Gilded Age for Institutions Also Over
A Commentary by Froma Harrop
Mark Twain was thinking big in 1874 when he moved into his new 19-room mansion in Hartford, Conn. The Missouri-born writer was not one to economize. Following the success of "Tom Sawyer" in 1881, he hired none other than Louis Comfort Tiffany to "do" the interior.
It seems fitting that Twain wrote "The Gilded Age" there and -- knowing how gilded ages tend to end -- had to leave in 1894 because he was close to broke. Bad investments and bank panics had destroyed his fortune.
Fast-forward to 2009, when America is trying to recover from another era of overreach. The Mark Twain House is now a tourist site but again faces bankruptcy. This time it's through no fault of "Huckleberry Finn's" author. The culprit is an education and visitors' center built next door. The 35,000-square-foot facility opened in 2003 to warm applause but with only a vague plan to pay its $16.3 million cost.
The Mark Twain House is superb, but does the experience of visiting it require a gigantic museum in addition? The center's expense had forced the layoff of 30 employees, which kind of negates the "education" function. (An Annenberg Foundation grant is giving the house breathing space while it tries to rework its finances.)
As the gold leaf rapidly flakes off the recent era of excess, the bare surfaces are showing in the finances of cultural institutions as well as of risk-taking investors. Executive directors and their boards had caught the fever for building and building big. An outbuilding to house the ticket counter, gift shop and toilets would no longer do.
The Taj Mahal of binge building has to be the new Capitol Visitors Center in Washington. The center was born out of concerns for security and for the comfort of visiting tourists. What resulted was an underground metropolis spreading over 580,000 square feet and costing $356 million more than it was supposed to.
But bankruptcy will never threaten this monument to another monument. While the Mark Twain House must ask private benefactors for help, the Capitol Visitors Center simply sends the bill to the U.S. taxpayer.
You'd think that $621 million would buy some kind of masterpiece. What emerged is a cold and vast tomb reminiscent of airport waiting areas. A bizarre collection of statues of great Americans -- from Hawaiian warrior Kamehameha I to Apollo 13 astronaut John Swigert -- decorates the inside. There's also a female Statue of Freedom bearing an odd resemblance to Elisabeth Rohm, who played an assistant D.A. on "Law & Order."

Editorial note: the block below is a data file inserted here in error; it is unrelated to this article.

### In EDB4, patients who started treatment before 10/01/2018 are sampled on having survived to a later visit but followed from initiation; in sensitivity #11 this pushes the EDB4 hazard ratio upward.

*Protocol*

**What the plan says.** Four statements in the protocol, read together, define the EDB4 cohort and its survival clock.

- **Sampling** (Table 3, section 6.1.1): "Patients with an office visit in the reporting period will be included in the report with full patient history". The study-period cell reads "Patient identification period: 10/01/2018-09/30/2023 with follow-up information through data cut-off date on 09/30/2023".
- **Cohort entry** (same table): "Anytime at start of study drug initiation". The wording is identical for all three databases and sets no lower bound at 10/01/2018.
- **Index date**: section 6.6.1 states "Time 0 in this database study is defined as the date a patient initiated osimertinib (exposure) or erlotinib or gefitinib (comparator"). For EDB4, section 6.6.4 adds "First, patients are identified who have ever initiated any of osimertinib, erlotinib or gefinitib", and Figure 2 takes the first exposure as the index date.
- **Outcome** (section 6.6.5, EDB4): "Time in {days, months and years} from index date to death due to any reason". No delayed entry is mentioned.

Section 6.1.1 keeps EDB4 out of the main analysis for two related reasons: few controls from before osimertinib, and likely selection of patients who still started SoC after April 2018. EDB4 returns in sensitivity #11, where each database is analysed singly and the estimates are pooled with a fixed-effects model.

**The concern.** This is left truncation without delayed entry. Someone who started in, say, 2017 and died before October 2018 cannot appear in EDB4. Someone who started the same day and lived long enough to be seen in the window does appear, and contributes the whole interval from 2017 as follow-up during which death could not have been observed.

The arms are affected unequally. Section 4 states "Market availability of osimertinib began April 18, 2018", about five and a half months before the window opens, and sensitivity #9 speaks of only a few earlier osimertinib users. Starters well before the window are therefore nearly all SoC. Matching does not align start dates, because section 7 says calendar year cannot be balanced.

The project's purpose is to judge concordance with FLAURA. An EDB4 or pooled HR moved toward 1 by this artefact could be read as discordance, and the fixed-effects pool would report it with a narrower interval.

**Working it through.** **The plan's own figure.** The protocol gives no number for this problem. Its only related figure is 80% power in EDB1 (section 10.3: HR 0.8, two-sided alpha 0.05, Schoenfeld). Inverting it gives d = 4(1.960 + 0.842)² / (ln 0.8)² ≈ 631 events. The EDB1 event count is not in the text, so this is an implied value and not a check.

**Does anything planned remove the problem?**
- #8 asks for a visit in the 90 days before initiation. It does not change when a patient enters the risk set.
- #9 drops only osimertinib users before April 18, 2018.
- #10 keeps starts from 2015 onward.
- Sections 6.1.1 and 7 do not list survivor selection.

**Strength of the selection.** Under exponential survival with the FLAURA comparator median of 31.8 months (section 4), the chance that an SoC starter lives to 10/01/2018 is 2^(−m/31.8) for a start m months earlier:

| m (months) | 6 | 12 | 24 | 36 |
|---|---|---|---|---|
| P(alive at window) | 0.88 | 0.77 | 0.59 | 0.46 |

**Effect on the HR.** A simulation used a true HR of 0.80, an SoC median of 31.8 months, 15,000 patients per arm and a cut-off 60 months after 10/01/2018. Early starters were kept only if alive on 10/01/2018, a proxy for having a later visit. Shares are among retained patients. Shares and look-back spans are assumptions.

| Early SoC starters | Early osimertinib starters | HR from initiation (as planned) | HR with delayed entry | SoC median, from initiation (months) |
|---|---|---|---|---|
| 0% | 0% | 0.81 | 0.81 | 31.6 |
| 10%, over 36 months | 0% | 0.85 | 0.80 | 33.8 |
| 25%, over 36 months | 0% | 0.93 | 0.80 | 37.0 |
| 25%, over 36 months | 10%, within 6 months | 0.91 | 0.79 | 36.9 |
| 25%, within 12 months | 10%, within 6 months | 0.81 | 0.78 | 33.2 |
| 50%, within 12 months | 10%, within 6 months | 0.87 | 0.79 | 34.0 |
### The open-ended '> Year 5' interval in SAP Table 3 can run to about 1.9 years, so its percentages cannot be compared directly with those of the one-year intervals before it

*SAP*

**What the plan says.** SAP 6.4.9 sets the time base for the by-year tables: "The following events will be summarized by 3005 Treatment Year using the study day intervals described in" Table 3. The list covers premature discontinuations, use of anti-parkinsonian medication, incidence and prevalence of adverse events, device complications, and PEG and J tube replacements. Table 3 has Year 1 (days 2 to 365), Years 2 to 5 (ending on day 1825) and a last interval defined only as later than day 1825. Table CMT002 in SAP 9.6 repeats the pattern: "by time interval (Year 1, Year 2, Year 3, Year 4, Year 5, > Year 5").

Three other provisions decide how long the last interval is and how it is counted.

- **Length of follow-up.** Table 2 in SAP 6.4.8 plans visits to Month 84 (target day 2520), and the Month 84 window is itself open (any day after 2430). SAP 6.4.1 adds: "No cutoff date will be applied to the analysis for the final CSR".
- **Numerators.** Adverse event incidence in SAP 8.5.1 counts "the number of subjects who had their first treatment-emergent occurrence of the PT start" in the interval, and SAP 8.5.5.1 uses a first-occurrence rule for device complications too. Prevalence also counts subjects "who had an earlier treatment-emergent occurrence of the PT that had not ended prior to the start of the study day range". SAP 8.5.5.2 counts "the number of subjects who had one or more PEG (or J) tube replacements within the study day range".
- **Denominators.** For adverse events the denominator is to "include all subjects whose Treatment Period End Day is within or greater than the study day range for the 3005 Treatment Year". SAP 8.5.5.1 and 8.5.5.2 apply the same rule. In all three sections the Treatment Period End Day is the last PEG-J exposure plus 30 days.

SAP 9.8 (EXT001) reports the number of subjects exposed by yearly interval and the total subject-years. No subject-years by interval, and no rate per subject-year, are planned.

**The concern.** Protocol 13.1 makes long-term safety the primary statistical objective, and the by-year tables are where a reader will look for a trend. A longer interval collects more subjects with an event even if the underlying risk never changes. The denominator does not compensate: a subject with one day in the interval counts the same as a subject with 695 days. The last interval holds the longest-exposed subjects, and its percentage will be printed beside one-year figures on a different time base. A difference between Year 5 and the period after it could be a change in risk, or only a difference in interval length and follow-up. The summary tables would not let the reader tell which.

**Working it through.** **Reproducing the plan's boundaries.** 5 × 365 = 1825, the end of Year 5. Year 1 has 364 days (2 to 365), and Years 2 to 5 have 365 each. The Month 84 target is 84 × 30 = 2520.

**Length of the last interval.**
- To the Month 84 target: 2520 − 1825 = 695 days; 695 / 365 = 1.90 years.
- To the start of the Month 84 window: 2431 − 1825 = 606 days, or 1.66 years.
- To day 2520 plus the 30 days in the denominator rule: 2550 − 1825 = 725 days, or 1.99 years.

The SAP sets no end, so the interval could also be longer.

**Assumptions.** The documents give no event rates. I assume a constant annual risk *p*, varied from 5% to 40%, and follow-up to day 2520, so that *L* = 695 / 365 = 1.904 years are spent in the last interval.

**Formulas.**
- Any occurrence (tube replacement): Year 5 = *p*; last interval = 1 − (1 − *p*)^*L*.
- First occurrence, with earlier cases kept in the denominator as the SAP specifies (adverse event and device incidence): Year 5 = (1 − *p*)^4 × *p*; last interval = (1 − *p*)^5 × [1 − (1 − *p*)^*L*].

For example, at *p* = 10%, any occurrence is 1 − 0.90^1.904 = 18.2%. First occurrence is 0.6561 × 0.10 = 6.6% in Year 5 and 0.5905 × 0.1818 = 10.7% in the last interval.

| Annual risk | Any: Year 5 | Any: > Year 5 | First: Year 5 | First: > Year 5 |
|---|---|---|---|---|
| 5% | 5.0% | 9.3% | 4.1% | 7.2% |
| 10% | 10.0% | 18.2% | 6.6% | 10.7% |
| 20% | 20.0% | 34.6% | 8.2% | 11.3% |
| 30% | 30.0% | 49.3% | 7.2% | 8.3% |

The exhibits include self-flattering tributes to Congress and, in the name of geographic balance, important Americans from every region. And goody, there's a Wall of Aspirations.
One could write off the building as an extravagance had the architect not also wrecked an American masterpiece -- the 1874 landscaping of Frederick Law Olmsted. Hundreds of trees were ripped up or moved in the construction.
Washington Post architecture critic Philip Kennicott writes that the Capitol's east face had been "demolished," taking on "a false and slick pomposity created by an impressive promenade over an imposing bridge, which seems to cross a kind of moat."
The planners will tell you that the center was put unobtrusively underground. But as Kennicott points out, there is no such thing as a truly underground building. One needs entrances and other above-ground features. For example, elevators for handicap access rise up like guard towers.
The silver lining of our collapsing gilded age is that there's less money around to finance mistakes. If dusty old museums and historic sites can't raise their attendance numbers, so be it. They'll have their day again, and meanwhile, the institutions won't go broke.
COPYRIGHT 2009 THE PROVIDENCE JOURNAL CO.
DISTRIBUTED BY CREATORS SYNDICATE, INC.
Views expressed in this column are those of the author, not those of Rasmussen Reports.
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